Have your say on the proposed New Zealand microbeads ban

The New Zealand Government has proposed a ban on the sale and manufacture of microbeads in personal care products under the Waste Minimisation Act 2008. The ban proposal is now open to public consultation until 5pm on Tuesday, 28th February.

Plastic Diet welcomes the initiative that the government has taken in working to join the fight again microbeads. The proposed ban is a great first step, but we need to make sure it actually happens! A comprehensive ban on microbeads in Aotearoa New Zealand must include:

1) Implementing a strong legislative ban by 2018 at the latest that does not rely on, or include, voluntary self-regulation.

2) Following the guidelines on microbeads from Flora and Fauna International, the ban should not only target rinse-off personal care products, but all cosmetics, household and industrial products containing microbeads that could go down the drain. No exceptions may be made for so-called "biodegradable" plastics in these products.

3) Prohibiting microbead products from entering New Zealand from overseas or Australia via import or the Trans-Tasman Mutual Recognition Act.

Although the Ministry for the Environment clearly understands the significance of the issues associated with microbeads, and have shown this understanding through the proposal of this ban, we may still end up with microbead products on our shelves if we don't take action now. We've seen loopholes overseas, in countries such as the United States, where bans have applied a narrow definition of microbeads or relied on voluntary self-regulation programmes which have been proven to be ineffective.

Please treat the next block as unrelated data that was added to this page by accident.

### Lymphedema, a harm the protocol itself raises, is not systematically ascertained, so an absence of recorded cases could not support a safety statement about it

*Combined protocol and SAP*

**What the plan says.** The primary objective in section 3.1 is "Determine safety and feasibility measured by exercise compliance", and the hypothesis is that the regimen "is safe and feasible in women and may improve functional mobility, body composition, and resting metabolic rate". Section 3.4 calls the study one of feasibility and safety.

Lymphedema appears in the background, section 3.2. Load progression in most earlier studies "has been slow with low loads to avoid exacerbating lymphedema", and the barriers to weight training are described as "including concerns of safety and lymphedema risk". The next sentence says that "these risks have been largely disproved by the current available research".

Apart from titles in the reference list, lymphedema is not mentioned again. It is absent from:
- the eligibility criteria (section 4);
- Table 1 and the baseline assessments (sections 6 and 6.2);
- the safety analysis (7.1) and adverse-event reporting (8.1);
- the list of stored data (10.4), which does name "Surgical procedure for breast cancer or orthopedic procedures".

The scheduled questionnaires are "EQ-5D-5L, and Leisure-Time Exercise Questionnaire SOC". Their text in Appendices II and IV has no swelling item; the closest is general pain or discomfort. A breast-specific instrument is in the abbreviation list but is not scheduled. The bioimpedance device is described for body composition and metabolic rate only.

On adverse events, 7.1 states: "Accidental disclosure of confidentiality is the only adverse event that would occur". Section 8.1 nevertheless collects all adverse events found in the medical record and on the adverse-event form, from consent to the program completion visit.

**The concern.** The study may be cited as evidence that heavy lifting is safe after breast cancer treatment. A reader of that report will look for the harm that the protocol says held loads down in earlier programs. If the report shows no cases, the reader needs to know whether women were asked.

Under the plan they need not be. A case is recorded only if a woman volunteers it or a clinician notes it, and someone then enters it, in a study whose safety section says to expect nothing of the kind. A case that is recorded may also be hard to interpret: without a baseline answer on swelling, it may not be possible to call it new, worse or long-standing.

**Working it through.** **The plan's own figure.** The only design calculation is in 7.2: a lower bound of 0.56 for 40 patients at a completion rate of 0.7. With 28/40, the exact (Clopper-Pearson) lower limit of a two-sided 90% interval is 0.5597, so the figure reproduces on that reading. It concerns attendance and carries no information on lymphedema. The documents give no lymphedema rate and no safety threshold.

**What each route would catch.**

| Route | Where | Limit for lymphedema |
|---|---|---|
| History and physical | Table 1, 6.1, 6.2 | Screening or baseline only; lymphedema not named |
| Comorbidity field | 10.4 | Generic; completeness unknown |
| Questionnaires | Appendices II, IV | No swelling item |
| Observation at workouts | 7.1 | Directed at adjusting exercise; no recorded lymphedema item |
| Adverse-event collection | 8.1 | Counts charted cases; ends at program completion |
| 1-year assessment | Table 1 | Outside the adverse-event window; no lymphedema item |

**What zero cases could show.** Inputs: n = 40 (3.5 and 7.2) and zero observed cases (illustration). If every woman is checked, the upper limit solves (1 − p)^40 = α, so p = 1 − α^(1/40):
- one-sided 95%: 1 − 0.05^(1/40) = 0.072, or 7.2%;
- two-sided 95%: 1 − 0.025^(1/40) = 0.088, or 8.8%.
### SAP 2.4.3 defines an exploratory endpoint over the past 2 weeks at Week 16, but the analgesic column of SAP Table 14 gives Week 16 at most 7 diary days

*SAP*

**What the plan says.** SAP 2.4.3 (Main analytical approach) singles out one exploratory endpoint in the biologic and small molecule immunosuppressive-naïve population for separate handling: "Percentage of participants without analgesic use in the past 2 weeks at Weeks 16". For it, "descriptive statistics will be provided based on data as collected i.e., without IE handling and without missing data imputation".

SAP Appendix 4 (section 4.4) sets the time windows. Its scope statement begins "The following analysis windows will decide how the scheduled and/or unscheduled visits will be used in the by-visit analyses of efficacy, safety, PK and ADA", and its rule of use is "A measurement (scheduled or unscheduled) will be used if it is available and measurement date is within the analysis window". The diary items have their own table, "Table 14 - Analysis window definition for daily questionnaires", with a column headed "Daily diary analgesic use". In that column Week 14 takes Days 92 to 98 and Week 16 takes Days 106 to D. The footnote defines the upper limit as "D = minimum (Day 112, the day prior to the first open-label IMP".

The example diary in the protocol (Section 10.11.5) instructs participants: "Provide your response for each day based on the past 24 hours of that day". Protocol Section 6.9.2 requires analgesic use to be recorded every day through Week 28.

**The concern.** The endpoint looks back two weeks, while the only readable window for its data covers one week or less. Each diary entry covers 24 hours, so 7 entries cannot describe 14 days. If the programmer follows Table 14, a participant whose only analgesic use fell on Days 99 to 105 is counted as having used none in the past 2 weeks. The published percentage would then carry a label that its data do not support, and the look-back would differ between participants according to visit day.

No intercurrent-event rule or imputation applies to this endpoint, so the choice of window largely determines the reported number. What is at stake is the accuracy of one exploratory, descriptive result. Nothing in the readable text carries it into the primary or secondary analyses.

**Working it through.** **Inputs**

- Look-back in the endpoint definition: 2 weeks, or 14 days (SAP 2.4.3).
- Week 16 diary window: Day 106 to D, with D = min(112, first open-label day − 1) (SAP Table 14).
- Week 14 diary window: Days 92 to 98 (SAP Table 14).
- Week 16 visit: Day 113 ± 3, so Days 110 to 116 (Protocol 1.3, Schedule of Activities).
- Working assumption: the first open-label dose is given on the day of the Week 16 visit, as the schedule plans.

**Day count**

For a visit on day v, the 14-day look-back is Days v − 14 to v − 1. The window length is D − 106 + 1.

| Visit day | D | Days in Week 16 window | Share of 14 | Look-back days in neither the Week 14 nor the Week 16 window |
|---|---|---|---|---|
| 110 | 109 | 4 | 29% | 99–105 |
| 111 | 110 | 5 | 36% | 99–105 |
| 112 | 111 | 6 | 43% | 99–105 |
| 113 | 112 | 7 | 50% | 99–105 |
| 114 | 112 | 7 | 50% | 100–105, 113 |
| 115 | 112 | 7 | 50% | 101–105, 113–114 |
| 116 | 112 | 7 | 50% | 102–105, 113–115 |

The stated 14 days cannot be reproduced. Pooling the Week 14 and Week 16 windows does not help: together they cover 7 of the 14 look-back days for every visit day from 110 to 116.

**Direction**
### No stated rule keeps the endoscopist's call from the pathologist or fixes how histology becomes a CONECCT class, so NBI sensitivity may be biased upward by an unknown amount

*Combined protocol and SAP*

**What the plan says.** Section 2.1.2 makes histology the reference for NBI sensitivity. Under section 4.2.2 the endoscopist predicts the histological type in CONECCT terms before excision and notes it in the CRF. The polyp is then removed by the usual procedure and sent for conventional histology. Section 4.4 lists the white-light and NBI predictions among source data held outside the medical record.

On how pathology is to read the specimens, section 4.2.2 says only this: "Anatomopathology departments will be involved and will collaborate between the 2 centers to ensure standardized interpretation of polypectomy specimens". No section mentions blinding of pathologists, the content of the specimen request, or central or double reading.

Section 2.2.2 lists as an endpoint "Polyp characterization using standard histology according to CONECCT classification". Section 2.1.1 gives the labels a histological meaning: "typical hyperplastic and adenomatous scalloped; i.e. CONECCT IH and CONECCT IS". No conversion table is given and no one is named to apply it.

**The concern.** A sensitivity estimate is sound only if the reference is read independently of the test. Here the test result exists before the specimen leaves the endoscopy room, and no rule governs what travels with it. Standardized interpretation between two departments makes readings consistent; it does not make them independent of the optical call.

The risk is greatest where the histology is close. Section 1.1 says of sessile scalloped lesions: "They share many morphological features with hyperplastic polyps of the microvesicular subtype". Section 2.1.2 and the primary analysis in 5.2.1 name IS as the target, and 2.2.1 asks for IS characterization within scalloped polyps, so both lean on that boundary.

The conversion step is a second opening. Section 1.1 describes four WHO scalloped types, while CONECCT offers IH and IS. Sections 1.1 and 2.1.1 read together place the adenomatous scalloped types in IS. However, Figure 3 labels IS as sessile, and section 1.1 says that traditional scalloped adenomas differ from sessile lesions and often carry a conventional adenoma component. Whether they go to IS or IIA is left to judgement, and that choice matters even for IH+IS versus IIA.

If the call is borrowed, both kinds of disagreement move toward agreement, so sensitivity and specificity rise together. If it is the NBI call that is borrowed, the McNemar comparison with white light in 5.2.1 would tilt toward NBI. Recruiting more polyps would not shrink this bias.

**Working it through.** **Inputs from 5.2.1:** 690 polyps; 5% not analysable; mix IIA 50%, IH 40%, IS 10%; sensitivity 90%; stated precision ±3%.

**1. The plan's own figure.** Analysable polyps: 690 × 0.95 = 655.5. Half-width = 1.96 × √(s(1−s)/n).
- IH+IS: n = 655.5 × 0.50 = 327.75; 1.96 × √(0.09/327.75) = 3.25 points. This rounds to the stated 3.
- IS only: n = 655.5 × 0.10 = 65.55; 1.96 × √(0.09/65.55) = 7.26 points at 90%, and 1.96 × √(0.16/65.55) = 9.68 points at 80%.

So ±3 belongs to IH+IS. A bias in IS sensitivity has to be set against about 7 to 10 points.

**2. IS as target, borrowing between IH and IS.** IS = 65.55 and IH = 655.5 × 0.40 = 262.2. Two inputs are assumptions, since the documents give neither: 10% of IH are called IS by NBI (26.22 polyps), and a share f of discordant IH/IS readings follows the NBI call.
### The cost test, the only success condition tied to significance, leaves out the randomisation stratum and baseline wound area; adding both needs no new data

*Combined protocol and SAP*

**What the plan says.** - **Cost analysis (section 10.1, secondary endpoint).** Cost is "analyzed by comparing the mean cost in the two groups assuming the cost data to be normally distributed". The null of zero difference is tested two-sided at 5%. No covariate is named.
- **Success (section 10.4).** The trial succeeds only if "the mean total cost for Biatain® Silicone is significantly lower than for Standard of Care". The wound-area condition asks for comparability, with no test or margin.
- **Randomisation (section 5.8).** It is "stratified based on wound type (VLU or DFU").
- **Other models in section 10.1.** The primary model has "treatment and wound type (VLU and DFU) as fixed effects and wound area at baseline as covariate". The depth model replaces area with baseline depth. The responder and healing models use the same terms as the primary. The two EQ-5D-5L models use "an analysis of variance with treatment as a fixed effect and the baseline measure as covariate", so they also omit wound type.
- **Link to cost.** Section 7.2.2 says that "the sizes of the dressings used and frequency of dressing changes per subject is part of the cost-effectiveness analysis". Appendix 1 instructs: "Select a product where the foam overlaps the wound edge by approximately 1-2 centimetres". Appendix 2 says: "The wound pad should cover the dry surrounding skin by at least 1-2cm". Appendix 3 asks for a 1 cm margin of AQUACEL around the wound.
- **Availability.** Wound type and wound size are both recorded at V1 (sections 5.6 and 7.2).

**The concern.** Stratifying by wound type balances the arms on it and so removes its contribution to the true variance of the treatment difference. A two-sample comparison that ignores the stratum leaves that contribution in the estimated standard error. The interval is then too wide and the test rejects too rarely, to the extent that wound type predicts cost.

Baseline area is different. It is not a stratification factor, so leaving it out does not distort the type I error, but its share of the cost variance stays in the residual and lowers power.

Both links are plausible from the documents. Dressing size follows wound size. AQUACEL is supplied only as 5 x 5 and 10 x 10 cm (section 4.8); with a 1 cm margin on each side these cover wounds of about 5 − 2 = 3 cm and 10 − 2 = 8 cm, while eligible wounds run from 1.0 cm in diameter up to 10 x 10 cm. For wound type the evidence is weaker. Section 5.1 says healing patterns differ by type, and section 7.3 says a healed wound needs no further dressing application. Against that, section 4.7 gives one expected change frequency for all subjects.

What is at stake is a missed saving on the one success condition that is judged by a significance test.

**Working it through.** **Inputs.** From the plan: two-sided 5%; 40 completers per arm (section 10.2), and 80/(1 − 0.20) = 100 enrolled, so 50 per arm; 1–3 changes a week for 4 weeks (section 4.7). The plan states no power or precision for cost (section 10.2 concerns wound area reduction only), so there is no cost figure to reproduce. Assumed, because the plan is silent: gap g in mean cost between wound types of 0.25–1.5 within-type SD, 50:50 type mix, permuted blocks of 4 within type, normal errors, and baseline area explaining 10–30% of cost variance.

We can't let that happen in Aotearoa New Zealand.

Help us urge Minister for the Environment, Hon. Dr. Nick Smith, to lead with a comprehensive ban on microbeads in Aotearoa by sending your submission on the proposal to ban the sale and manufacture of plastic microbeads in personal care products in New Zealand before 5pm on Tuesday 28 February!

We've included a submission draft below if you'd like to use it — otherwise, you can fill out the submission form online.


Copy and paste this submission and email it to microbeads.submissions@mfe.govt.nz.

Feel free to personalise the content.


Subject line: [Submission to the consultation on a ban on the sale and manufacture of plastic microbeads in personal care products in New Zealand]

Dear Hon. Dr. Nick Smith,

I strongly support the Government’s proposal to introduce a legislative ban on microbeads in New Zealand, which should be implemented as soon as possible. I also strongly agree with the proposal’s main objective of providing “certainty that the impacts of microbeads on New Zealand’s environment and human health are managed”. To achieve this, it is essential that the ban does not allow for industry loopholes and ineffective, voluntary self-regulation, as have been evident in bans on microbeads in other countries. Therefore, I urge the Ministry for the Environment to include the following recommendations in the legislation:

Scope of products